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16.7.09

Stan Webb's Chicken Shack





Stan Webb's Chicken Shack - That's the Way We Are - 1978 - Shark (Germany)

This album is often called "That's the Way We Were". It was recorded in Nuremberg, Germany, and is one of Stan Webb's more obscure albums .It's not easy to find detailed information about this album, but if you are a blues rock fan, and especially interested in British blues rock, you will know how influential Stan Webb and Chicken Shack are in the history of rock music. "That's the Way We Are" is an excellent album in the great British blues rock tradition. N.B: The album cover on post here is censored. Original cover is in rar file. Check out Stan Webb's Chicken Shack "Simply Live" album @ STANWBCS/SLVE

TRACKS

The End (Prisoner)
High Cost Of Love
Doesn't Matter About Your Size
It Wasn't Me
You'll Be Mine
Sillyness
Little Bird
Rich Man's Blues
Emily
Let Me Love
Shake Your Money Maker

BAND

Stan Webb - Vocals, Guitar
Robbie Blunt - Guitar
Steve York - Bass
Ed Spevock - Drums
Dave Winthrop - Saxophone

SHORT BIO

From ''Unlucky Boy", in 1973, their 6th album, and second album for the Deram label. Chicken Shack were, like Fleetwood Mac, Savoy Brown, Climax Blues Band and others, one of the early British blues bands. Formed in Birmingham in 1965, they had a long residency at Hamburg's famed Star Club. The original members included guitarist/vocalist Stan "The Man" Webb, drummer Al Sykes (later replaced by Dave Bidwell), bassist Andy Sylvester and vocalist Christine Perfect (ex-Sound Of Blue, later to leave Chicken Shack and marry John McVie, joining him in Fleetwood Mac). The band's debut album, ''Forty Blue Fingers, Freshly Packed And Ready To Serve", was released on producer Mike Vernon's fame Blue Horizon label in 1968, and for the next couple of years, they were, together with Fleetwood Mac, at the forefront of the British blues boom. They released a further three albums, ''O.K.Ken", ''100 Ton Chicken" and ''Accept" for Blue Horizon before moving over to Deram in 1972. By the time the featured album came around, Chicken Shack had adopted a markedly rockier style, beginning with their 'Imagination Lady" album, although their blues roots were still very much in evidence. Joining Stan The Man on this album were (the late)Tony Ashton (Ashton, Gardner and Dyke)on piano, Chris Mercer (Juicy Lucy)on saxes, Paul Hancox on drums and Australian Bob Daisley (ex-Kahvas Jute)on bass. Unfortunately, after a German tour that was plagued with problems, Webb split the band, and he went on to feature with Savoy Brown (together with Kim Simmonds and Miller Anderson - The Boogie Brothers!), and Broken Glass, although he revived Chicken Shack in the late seventies. The band, which featured musicians such as Ed Spevock (drummer, ex-Babe Ruth), Paul Raymond (keyboards, ex-Savoy Brown), Ric Lee (drummer, ex-Ten Years After), and a host of others at various times, went on to release albums such as "That's The Way We Are", "The Creeper", ''Roadies Concerto" and others during the late seventies and early 80's. Other albums such as ''39 Bars", ''Webb's Blues", "Plucking Good", "Changes" and a number of great live albums, have ensured that Stan "The Man" Webb remains one of the UK's best and respected, but sadly underrated, guitarists. ©2005-2008 The RockIt Scientst. All rights reserved.

MORE ABOUT STAN WEBB / CHICKEN SHACK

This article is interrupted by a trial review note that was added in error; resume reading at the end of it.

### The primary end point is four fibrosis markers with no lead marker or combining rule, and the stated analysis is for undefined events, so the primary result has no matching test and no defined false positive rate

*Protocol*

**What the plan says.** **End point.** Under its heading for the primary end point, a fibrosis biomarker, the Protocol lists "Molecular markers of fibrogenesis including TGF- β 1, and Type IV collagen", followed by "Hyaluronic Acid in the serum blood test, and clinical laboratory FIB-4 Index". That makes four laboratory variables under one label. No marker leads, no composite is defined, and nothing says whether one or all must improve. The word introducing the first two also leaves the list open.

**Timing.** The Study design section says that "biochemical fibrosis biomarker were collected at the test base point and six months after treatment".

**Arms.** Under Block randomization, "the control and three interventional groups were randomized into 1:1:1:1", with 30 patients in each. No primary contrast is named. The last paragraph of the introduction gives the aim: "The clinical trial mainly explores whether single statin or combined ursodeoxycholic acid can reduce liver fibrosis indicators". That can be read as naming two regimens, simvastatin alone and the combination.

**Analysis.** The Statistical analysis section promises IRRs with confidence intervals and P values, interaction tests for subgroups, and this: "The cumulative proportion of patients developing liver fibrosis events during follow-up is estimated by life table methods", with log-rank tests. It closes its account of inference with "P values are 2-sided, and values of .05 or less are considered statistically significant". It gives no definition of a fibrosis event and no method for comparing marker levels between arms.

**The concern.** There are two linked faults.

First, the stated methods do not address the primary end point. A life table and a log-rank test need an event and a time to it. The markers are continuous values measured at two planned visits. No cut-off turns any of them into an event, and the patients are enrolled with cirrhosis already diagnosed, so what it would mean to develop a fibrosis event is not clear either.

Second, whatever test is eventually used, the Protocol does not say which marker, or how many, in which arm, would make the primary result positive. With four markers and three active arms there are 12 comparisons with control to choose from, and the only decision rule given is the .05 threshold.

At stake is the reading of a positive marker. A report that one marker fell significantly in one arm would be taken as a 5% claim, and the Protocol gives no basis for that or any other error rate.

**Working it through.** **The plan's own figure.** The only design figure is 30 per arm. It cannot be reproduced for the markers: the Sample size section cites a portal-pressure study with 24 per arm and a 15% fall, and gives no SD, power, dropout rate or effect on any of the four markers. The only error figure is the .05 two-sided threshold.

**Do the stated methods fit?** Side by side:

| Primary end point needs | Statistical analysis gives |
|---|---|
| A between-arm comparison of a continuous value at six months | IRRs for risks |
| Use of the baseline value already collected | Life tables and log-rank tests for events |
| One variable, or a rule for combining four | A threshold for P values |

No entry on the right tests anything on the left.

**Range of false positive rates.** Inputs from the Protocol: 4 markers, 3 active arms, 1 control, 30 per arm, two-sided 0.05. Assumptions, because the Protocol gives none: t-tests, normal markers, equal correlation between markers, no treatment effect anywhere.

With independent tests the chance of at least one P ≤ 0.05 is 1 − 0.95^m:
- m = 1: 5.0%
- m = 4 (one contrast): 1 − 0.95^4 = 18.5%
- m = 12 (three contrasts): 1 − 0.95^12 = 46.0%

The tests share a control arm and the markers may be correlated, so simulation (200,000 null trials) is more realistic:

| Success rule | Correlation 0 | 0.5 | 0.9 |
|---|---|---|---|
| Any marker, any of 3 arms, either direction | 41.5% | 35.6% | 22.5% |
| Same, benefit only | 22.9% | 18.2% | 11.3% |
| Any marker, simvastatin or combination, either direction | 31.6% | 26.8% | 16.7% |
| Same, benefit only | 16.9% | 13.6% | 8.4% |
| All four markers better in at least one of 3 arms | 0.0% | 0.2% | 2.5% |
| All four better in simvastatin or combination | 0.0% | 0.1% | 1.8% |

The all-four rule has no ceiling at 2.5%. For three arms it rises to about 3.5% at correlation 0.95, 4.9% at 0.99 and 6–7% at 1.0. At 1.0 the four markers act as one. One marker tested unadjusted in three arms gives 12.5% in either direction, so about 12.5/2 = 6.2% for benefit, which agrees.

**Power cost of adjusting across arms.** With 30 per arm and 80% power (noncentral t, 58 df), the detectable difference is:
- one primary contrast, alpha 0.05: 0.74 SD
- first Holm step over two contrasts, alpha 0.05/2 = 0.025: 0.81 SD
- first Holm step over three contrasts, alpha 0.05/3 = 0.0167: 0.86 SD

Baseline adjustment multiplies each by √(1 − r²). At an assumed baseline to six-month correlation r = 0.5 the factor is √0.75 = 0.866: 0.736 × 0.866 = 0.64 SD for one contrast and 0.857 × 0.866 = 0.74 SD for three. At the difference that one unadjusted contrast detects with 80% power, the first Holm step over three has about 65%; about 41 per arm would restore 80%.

So where does it all begin? According to recent CD releases Stan was born in London on February 3 1946, and then at an early age moved to Blakedown in Worcestershire, and eventually became based in nearby Kidderminster. In fact Stan's first instrument was the old favourite of the time - the tea-chest bass, an essential item for any skiffle band. It was not until he heard Barney Kessel playing guitar on an Oscar Peterson record that he decided to take up the guitar.Whatever, it was in Kidderminster that Stan put together his first group - the Blue Four. Pete Frame's Family Tree describes how his first real band was Sounds of Blue formed in 1964, a Stourbridge-based r n' b band.It included Christine Perfect, Andy Silvester and Chris Wood (later to join Traffic) amongst others in their line up. On a personal note, I was actually living in Stourbridge at the time, but I must admit I don't recall seeing Sounds of Blue although the lead singer's name (Dave Yeats) does ring a bell from my schooldays. Anyway, moving on from Sounds of Blue, in early 1965 Stan put together the first incarnation of Chicken Shack with Andy from Sounds of Blue plus Alan Morley, and then Al Sykes and then Hughie Flint and finally Dave Bidwell on drums. This line-up paid their almost obligatory rock dues in Hamburg (five hour sets at the Star Club) for a couple of years before returning to the Midlands in 1967. It was then that Christine Perfect joined them and they recorded their first album for Blue Horizon. (They had sent Mike Vernon a tape, but because the quality wasn't brilliant he came up to the Midlands to see them...and I suppose the rest is history.)You can read an account of their set at the 8th National & Jazz Blues Festival at this time here. However after the first two albums, Christine Perfect left in August 1969, ironically just as Chicken Shack achieved chart success with the single 'I'd Rather Go Blind'. Christine was replaced by Paul Raymond, ex-Plastic Penny. This line up recorded two further albums for Blue Horizon. However by the recording of the last Blue Horizon album (Accept) there were clear musical differences between Stan and Mike Vernon, and in many ways the split was inevitable, although Chicken Shack moved labels anyway. With the loss of the Blue Horizon deal, at the end of 1970 Stan disbanded this version of Chicken Shack (apparently Kim Simmonds got Paul Raymond first). According to a Canterbury Scene web site, Pip Pyle was a drummer with Chicken Shack around this time - for a very short time. He claims he was fired by Stan after laughing at his version of If I Were A Carpenter! Whatever, in early 1971 Stan launched his new three-piece set up. This version of Chicken Shack had, besides Stan, Paul Hancox on drums and John Glascock on bass. John Glascock later joined Jethro Tull, and subsequently tragically died. However it would appear that this line up lasted just a year before further changes came about - John Glascock being replaced by Bob Daisley, and then just as Unlucky Boy was being released it was all change yet again. Basically Stan's rhythm section left. For replacements he got David Wilkinson (remember that name please) on keyboards, Alan Powell on drums and Rob Hull on bass. However no sooner had they recorded a live album, with it all ready for release, when in 1974 Stan announced he was disbanding Chicken Shack and joining a reformed Savoy Brown with Kim Simmonds and Miller Anderson. By all accounts their live performances were good, and they recorded one album Boogie Brothers, but the tensions of having three composers, three guitarists, and, I imagine, three egos on board led to its inevitable demise. Kim Simmonds reformed Savoy Brown bringing back in Paul Raymond on keyboards and Dave Bidwell on drums, while Stan put together Broken Glass featuring Robbie Blunt on guitar, Mac Poole on drums and Rob Rawlinson on bass - Miller Anderson was still around as well. Broken Glass perhaps fitted in well with the kind of mid seventies calm before the punk storm, and released one album in 1975, toured for a bit, but after that they broke up (1976), and Stan was back on his own with the Chicken Shack name. For the next few years it gets difficult to track Stan's progress and bloody frustrating to get hold of his recorded output. In effect Stan put together a touring and occasional recording band. According to Pete Frame's Family Tree, Chicken Shack members during this time included Paul Martinez and Steve York on bass, Robbie Blunt on guitar, Ed Spivock on drums, and Dave Winthrop on sax. Stan continued to build on his strong popularity on the continent, especially Germany, and recorded two albums in the late seventies. Then in October 1979 a new version of Chicken Shack, with Paul Butler (ex-Jellybread, Punch n'Judy and the Keef Hartley Band) on guitar, Keef Hartley himself on drums and Bob Daisley back on bass played a one-off gig at Banbury football ground. Hmm, I was living in Banbury at the time and had no bloody idea such a gig took place till now! However it was with a rather different line-up that Stan took Chicken Shack into the 1980s. In May 1980 Stan put together yet another version of Chicken Shack. The only survivor from Banbury was Paul Butler, joining them on bass was Alan Scott and ex- TYA drummer Ric Lee. Alan Scott was soon to be replaced by Andy Pyle who was ex-Juicy Lucy, Savoy Brown, Blodwyn Pig, Colosseum II, Kinks, Keef Hartley Band amongst others! Stan and this line-up, augmented by Tony Ashton back on keyboards recorded the live Roadies Concerto album (released April 1981)which featured a more bluesy sound. However once again this line up was not to last the course, and Stan went into 1982 with a new band calling itself Stan Webb's Speedway. This featured Andy Pyle on bass, Russ Alder on drums and Miller Anderson back on second guitar. By 1983 it was back with Stan Webb's Chicken Shack, but there wasn't a really settled line-up for the next three years which saw on occasions Miller Anderson as well as Andy Scott and Andy Pyle on bass, Roger Saunders on guitar and John Gunzell on drums. By 1986 and the release of 39 Bars Stan was supported by John Gunzell on drums, Jan Connolly(Campbell?) on bass, Dave Winthrop back on saxophone and David Wilkey (or is that Wilkinson?) on keyboards. However in1987 he was touring with a line up of himself plus David Wilkinson on keyboards, Bev Smith on drums and Wayne Terry and later David Wintour on bass. By 1988 Gary Davies on 'back up guitar' had been added to the line up, and they were very much a blues band again. In 1989 a live album was released. In 1991 a new studio album, Changes, was released which revealed that James Morgan was now to be found on bass. This album featured a more mellow Stan, although he still found time to showcase a revamping of I'd Rather Go Blind and Poor Boy. However by 1993 and the release of Plucking Good it appeared that David Wilkinson was no longer around. This new line up recorded another live album in 1995, and carried on as a four-piece until 1998 when James Morgan was replaced by Jim Rudge. This was the line-up which took Stan into the 21st Century, but in 2002 Bev left, and after a couple of drummers Stan has settled with Mick Jones, and this is the current line-up in 2004 © 2009 Stan Webb's Chickenshack. All Rights Reserved